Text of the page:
-Leoben is a dodgy customer, opening his conversation with Starbuck by bargaining almost immediately, trying to get her to volunteer her name. When he “guesses”, it’s a definite point for him.

-As I said, the main tension in the episode is not really the supposed nuclear bomb. If you think about it, such a threat makes no sense anyway, since the Galactica should be able to detect it, they certainly did in “33”. Instead, we should focus on how Leoben is able to create fear of a fictional device.

-Oh, the raised tension when Leoben insists that is he not asking “a trick question”. Everything out of his mouth is a trick, it’s just a matter of figuring that out.

-The coercion really starts when Starbuck eats a meal in front of Leoben, knowing he presumably hasn’t eaten in days. Aside from being a pretty normal interrogation method, it’s clever as another test of humanoid Cylons: do they need to eat? Can they turn hunger on and off? The answers are presumably “Yes” and “No”.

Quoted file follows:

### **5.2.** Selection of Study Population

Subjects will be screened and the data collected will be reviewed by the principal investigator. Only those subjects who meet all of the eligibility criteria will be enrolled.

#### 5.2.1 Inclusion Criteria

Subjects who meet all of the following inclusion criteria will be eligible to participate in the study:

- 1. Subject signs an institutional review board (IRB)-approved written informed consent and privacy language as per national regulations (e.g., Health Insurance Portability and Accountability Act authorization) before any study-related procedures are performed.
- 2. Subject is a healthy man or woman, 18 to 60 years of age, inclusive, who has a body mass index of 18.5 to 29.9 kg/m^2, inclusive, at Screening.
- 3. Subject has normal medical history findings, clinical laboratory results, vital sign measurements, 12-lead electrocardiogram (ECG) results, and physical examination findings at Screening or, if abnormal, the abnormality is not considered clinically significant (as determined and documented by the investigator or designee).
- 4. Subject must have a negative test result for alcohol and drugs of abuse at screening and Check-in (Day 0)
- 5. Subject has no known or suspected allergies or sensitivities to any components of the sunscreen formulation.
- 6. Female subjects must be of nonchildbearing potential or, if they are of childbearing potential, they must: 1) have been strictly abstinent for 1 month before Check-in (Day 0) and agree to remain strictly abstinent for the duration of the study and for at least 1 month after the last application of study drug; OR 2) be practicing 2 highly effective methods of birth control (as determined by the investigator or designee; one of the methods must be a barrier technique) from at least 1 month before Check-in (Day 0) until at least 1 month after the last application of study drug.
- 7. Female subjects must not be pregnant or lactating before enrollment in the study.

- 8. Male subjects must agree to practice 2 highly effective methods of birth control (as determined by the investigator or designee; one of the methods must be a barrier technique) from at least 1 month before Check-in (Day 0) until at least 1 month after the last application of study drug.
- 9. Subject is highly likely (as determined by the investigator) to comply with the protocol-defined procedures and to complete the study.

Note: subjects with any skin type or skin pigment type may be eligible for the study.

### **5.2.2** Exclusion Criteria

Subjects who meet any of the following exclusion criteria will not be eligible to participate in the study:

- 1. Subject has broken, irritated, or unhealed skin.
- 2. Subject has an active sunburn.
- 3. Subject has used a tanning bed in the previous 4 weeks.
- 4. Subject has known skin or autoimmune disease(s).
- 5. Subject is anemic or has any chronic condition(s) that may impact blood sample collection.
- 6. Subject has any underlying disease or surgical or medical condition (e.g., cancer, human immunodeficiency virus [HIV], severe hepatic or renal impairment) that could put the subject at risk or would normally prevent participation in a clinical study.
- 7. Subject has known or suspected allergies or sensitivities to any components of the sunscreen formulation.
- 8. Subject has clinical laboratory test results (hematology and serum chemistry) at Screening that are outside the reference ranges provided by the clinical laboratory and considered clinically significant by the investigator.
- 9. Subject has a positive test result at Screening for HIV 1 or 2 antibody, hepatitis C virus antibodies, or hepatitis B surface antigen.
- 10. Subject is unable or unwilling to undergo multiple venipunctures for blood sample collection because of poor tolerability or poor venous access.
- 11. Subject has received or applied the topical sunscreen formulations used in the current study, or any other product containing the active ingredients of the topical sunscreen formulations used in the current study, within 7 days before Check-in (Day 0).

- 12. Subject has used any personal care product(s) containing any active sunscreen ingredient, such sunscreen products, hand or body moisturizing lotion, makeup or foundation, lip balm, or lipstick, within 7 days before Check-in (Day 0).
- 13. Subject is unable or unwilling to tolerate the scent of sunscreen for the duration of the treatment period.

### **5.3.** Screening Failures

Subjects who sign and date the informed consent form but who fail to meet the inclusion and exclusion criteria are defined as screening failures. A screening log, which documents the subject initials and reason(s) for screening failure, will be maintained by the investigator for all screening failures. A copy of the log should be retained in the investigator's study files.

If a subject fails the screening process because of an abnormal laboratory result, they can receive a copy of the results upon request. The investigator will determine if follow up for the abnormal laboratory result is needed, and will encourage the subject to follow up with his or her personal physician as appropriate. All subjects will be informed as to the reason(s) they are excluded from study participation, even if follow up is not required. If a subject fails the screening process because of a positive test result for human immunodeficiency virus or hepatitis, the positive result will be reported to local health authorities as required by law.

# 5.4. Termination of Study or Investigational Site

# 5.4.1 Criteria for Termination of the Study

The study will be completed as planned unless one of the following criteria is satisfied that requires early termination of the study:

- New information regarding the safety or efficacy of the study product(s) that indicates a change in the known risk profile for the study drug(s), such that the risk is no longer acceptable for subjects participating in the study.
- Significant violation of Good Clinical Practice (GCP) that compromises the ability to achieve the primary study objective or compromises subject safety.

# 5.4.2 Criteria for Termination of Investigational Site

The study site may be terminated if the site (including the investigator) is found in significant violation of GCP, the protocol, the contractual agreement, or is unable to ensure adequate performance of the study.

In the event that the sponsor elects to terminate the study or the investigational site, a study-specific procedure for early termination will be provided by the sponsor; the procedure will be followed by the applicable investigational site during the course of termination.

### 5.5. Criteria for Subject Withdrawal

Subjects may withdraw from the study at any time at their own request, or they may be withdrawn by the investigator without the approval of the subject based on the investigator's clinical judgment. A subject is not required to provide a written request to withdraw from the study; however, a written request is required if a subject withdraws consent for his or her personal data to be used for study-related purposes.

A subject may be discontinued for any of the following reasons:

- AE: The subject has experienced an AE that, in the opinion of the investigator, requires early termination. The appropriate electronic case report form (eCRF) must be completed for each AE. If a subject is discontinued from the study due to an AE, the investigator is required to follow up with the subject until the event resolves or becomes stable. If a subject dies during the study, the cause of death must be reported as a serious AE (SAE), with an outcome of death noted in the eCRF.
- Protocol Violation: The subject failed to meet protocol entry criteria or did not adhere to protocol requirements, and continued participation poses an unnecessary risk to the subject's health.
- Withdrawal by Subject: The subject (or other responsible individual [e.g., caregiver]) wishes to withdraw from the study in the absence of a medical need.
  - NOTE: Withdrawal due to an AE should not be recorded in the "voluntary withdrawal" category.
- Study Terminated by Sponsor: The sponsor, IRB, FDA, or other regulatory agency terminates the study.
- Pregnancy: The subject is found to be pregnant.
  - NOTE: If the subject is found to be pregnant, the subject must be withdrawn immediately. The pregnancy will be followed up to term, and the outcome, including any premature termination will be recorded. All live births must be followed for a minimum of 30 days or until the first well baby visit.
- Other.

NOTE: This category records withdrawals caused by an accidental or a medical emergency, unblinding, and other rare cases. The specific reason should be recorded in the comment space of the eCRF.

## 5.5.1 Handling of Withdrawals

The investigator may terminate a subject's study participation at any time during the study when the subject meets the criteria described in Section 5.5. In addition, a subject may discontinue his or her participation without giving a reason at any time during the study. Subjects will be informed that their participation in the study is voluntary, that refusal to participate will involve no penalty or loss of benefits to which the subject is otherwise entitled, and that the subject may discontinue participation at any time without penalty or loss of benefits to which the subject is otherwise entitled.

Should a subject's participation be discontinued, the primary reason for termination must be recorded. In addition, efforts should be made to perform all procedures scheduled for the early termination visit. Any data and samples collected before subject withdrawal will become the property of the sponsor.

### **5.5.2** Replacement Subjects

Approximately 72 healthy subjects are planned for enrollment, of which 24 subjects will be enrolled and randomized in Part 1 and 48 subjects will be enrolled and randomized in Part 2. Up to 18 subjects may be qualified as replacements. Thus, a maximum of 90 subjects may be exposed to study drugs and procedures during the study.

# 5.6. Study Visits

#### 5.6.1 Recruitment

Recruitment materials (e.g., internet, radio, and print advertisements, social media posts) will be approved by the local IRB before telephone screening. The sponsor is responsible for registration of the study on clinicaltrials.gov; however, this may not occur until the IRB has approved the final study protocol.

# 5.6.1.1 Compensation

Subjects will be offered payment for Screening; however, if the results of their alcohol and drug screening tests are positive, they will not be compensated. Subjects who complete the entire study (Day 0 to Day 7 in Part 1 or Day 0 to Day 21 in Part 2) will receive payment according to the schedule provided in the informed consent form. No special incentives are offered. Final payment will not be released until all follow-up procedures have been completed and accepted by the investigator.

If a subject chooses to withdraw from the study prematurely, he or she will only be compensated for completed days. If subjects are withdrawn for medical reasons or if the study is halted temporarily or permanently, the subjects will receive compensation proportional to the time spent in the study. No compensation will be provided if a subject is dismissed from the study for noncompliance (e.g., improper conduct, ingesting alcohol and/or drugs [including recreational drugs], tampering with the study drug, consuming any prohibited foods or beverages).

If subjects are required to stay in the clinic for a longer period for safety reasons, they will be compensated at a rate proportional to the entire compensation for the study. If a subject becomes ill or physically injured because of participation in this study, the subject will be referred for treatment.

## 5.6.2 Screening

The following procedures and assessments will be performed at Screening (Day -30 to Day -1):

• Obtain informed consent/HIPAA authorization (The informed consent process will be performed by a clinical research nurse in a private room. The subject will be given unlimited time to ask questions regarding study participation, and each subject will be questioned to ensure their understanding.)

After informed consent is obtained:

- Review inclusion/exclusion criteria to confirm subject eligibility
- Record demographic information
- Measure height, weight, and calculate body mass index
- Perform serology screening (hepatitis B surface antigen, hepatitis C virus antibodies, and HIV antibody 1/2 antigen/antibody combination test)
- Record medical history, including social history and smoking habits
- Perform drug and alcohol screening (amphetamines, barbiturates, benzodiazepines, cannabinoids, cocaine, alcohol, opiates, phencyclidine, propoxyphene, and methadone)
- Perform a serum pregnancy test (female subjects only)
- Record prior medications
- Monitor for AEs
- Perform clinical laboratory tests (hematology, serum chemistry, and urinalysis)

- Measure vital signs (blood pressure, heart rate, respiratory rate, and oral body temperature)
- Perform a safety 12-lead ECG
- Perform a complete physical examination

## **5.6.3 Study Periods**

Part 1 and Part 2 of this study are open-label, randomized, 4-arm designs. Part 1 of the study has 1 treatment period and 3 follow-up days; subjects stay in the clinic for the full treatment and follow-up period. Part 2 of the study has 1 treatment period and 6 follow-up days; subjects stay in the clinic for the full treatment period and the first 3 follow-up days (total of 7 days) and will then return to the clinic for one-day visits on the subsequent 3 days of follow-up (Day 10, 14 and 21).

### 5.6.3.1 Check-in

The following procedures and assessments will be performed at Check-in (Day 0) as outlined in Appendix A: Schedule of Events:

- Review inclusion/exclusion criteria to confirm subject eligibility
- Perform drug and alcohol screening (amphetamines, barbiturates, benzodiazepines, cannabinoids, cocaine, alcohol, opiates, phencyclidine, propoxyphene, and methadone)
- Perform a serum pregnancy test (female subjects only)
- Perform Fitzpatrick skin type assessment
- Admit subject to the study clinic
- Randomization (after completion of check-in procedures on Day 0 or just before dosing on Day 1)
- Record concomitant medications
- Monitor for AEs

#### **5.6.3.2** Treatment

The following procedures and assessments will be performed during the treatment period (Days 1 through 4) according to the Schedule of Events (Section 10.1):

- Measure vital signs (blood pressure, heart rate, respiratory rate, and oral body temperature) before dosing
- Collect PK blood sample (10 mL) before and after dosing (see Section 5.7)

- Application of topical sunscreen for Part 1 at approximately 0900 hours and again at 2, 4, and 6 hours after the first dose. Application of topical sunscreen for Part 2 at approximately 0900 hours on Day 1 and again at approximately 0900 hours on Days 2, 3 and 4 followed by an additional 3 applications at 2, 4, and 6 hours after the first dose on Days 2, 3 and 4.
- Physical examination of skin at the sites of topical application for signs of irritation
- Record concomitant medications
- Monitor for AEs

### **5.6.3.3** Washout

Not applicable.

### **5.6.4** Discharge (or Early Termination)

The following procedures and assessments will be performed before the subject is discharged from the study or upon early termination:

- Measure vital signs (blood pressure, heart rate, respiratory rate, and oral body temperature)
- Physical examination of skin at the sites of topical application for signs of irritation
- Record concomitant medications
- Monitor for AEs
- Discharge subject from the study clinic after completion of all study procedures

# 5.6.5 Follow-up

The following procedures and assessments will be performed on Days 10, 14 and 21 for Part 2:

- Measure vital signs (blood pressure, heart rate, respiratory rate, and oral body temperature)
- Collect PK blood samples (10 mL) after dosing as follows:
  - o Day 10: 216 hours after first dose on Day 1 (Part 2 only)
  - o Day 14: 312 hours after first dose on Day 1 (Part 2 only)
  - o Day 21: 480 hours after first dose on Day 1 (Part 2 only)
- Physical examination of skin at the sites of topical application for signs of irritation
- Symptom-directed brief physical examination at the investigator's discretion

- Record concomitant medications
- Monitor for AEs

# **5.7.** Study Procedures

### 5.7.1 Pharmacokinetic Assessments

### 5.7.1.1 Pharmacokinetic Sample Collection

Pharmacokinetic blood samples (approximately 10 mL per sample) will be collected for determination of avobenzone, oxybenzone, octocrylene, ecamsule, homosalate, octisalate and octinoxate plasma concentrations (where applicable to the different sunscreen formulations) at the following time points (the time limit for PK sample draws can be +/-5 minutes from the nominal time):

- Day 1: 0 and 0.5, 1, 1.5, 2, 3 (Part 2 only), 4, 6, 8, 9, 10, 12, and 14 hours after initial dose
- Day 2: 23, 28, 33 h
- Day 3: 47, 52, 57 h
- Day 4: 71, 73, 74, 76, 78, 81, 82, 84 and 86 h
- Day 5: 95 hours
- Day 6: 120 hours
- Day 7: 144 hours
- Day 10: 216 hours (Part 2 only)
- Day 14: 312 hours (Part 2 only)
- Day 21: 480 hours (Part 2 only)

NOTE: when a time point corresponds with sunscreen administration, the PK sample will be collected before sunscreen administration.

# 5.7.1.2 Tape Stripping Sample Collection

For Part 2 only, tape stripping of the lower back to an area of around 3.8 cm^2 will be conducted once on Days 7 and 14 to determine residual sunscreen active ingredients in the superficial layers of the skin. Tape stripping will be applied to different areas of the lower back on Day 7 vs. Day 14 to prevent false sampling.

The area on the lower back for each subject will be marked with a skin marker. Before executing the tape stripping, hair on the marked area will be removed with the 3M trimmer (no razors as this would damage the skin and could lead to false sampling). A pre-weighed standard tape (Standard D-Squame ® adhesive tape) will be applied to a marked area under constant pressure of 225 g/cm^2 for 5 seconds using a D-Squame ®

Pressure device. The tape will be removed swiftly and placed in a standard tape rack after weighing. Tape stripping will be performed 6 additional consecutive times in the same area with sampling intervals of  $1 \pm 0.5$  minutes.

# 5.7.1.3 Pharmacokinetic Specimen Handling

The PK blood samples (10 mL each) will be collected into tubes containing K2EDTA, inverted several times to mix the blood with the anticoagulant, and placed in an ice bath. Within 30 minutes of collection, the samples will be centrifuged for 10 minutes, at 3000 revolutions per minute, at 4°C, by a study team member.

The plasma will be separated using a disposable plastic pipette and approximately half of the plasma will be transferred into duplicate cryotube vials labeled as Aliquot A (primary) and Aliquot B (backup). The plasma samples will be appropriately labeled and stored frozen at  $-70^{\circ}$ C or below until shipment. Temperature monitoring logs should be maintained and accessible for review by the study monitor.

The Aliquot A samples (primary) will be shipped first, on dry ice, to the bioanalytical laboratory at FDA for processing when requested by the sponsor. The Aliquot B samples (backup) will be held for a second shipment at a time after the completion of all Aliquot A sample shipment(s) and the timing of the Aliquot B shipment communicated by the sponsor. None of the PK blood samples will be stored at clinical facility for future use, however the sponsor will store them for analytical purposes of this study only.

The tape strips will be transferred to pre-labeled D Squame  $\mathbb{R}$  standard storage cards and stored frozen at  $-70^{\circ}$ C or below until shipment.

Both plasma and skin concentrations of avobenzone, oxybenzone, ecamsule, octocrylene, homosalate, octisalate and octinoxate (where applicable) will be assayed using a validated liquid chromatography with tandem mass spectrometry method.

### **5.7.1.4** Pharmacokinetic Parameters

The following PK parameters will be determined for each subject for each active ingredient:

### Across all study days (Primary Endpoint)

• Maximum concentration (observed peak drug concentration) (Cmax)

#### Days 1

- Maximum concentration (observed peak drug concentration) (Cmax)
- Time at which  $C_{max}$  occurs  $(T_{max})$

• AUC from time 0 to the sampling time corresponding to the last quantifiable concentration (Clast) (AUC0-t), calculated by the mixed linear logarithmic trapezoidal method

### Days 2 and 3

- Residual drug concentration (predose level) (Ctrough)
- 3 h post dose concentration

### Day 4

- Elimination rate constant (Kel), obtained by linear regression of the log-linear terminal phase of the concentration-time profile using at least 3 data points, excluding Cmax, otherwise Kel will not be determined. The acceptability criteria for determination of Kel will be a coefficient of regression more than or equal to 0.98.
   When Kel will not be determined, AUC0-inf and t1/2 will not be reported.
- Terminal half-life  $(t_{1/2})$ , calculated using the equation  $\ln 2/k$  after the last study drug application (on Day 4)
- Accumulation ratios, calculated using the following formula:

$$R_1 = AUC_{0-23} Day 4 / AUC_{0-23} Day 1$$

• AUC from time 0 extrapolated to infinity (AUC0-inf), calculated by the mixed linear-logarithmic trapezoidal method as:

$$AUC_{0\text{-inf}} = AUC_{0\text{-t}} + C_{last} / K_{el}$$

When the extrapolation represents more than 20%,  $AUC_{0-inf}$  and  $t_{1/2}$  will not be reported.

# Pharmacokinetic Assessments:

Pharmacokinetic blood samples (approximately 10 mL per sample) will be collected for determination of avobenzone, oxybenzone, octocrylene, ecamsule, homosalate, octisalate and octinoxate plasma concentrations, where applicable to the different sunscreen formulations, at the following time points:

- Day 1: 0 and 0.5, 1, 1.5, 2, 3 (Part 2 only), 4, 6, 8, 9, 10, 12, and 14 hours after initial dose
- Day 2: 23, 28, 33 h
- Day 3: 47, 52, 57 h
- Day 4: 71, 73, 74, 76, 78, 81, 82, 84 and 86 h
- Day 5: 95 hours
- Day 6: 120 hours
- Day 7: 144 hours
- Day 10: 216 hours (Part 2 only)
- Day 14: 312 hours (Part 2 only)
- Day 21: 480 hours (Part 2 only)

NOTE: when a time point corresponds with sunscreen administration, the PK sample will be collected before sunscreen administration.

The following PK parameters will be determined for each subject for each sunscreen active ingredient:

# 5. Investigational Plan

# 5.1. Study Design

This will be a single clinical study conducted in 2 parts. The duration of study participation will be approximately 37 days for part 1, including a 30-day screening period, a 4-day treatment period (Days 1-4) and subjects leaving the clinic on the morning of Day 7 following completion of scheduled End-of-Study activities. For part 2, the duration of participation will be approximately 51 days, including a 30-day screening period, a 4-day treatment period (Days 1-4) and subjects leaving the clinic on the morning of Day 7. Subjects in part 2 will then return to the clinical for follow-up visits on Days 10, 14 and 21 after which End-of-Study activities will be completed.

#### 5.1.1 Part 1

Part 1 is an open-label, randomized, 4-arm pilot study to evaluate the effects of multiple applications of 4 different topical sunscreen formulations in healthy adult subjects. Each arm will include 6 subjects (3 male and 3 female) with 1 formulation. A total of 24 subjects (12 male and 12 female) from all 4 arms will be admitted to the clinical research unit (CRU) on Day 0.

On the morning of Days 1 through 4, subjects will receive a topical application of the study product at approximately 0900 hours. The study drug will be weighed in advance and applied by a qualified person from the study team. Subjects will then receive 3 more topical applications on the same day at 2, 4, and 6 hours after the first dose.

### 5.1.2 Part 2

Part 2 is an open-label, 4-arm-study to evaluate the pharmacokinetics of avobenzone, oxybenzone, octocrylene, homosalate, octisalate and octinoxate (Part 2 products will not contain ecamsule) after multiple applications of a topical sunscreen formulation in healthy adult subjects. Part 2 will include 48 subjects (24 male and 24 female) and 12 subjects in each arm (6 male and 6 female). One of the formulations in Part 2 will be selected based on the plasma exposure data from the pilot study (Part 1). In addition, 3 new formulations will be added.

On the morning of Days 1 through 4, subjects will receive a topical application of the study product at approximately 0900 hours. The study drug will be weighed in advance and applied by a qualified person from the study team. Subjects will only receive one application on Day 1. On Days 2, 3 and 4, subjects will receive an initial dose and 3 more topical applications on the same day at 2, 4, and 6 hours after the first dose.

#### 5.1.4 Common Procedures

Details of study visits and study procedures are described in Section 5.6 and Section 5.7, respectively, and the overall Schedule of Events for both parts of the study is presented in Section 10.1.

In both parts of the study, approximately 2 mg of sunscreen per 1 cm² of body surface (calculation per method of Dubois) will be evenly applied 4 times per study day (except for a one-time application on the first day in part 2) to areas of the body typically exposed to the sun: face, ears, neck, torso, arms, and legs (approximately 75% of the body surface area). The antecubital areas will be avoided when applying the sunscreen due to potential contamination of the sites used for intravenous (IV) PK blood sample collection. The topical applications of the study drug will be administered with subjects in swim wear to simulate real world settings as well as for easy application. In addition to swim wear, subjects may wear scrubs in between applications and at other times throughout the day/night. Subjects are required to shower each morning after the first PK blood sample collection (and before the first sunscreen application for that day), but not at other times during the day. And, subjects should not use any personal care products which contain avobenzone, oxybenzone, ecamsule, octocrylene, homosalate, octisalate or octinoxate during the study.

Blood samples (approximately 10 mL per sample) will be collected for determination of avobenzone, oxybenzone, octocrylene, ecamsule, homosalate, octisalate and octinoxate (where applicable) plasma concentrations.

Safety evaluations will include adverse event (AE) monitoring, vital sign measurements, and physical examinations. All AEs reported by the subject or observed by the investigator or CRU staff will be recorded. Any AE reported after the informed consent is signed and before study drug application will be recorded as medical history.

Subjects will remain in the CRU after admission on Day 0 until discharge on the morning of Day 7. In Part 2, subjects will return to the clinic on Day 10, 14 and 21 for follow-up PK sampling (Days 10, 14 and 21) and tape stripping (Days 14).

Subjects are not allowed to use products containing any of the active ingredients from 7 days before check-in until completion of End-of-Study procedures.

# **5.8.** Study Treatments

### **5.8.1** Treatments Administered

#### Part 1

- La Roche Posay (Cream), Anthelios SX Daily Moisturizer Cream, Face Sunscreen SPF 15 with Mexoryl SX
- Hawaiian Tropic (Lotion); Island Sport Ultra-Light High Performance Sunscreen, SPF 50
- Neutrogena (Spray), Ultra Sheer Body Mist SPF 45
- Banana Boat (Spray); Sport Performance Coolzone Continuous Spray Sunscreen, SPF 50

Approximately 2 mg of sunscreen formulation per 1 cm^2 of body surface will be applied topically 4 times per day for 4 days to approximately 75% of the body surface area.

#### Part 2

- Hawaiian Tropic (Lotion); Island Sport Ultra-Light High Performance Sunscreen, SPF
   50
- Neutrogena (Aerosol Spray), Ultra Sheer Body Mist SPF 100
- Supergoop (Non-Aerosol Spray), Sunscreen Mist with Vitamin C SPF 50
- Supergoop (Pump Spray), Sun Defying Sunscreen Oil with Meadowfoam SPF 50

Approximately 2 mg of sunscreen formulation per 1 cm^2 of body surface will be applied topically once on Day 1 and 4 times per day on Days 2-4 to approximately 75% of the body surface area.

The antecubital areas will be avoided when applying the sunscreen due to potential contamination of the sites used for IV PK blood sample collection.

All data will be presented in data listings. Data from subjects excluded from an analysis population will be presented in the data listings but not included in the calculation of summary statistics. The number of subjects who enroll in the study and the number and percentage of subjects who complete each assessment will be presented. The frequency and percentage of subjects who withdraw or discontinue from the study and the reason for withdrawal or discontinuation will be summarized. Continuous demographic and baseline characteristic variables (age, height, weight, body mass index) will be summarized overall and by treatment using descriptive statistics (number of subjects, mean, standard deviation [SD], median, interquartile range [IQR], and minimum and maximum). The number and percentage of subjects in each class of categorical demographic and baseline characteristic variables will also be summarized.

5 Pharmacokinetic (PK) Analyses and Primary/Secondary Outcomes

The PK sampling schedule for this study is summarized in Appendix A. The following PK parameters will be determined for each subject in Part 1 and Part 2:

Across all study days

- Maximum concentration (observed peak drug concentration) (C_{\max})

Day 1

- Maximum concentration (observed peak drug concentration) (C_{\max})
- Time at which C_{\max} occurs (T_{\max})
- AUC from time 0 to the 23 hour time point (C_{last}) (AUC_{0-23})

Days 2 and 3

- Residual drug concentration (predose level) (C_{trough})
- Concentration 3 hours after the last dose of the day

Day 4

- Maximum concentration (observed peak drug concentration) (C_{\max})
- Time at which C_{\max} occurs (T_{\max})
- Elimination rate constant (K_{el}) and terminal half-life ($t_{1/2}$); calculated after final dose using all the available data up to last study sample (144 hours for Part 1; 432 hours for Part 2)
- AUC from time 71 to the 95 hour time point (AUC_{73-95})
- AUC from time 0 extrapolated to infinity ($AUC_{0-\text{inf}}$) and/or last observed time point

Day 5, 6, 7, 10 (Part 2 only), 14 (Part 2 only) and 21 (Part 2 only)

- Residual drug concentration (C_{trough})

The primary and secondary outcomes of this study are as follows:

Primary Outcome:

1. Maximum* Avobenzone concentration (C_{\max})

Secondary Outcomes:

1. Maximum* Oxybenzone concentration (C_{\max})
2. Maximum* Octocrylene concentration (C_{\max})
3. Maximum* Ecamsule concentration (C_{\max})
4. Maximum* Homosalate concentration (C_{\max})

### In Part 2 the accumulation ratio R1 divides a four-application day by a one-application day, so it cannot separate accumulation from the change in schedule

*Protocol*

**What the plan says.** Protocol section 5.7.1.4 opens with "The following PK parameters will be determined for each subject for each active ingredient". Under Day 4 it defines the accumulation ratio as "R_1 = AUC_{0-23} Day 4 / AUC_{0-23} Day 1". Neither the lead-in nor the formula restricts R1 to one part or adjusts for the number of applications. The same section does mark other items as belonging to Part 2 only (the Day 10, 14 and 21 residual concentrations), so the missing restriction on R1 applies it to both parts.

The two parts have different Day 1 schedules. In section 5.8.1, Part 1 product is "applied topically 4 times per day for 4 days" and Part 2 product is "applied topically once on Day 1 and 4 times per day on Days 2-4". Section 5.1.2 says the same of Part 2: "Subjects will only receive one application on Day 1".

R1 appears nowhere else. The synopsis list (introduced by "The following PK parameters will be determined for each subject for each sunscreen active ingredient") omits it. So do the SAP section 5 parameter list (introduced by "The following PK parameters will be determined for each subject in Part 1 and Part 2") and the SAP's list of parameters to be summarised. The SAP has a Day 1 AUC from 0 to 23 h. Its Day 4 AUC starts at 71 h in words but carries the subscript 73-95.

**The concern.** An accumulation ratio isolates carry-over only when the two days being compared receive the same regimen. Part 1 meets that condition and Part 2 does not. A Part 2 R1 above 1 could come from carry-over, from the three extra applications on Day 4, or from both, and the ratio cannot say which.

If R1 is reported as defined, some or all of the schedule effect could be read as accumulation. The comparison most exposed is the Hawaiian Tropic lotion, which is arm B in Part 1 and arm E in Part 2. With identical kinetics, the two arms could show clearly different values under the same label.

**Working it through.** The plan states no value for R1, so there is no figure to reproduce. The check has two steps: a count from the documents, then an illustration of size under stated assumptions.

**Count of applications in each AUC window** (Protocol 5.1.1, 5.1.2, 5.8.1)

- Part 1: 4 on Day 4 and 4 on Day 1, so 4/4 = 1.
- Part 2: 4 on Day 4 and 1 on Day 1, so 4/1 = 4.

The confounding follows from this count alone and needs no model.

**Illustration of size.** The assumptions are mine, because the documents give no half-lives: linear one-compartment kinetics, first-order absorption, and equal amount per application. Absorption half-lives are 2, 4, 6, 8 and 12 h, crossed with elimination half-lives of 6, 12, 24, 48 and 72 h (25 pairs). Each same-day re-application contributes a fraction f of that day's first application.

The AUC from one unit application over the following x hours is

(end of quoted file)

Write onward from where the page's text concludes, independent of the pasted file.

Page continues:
-It’s hard to nail down Leoben’s philosophy, it seems intentionally scatter-brained and obtuse, touching on various themes and sub-genres so quick it’s impossible to get a read. I suppose if pushed I would say it’s a sort of evangelical fatalism mixed with claims to an almost Buddhist-like transcendence. If that makes any sense.

-I have no idea why, but Leoben’s line that “When you’re starving, anything tastes good” has always stuck with me. Maybe it’s because it’s a very human sentiment to express. Or maybe it’s reflective of the nature of the interrogation, where the Fleet is so hungry for info they are willing to swallow the threat of the nuclear device.

-It says something about Starbuck that she decides the best way to test whether Leoben is human or not is through the application of pain. Because that seems to be what she associates primarily with being human. Leoben differs, looking beyond the mortal form: “this is not all that we are”.

-Oh Head Six, always with that sexual edge: “Wonder why they call her Boomer?” Baltar of course can’t let it lie and hilariously tries to get an answer.

-“Why the rush?” Six asks when Boomer wants to be the first Cylon detector test subject. Baltar says the same thing seconds later. To me it felt less like parroting, and more like the two were on the same page completely. And that’s a dangerous thought.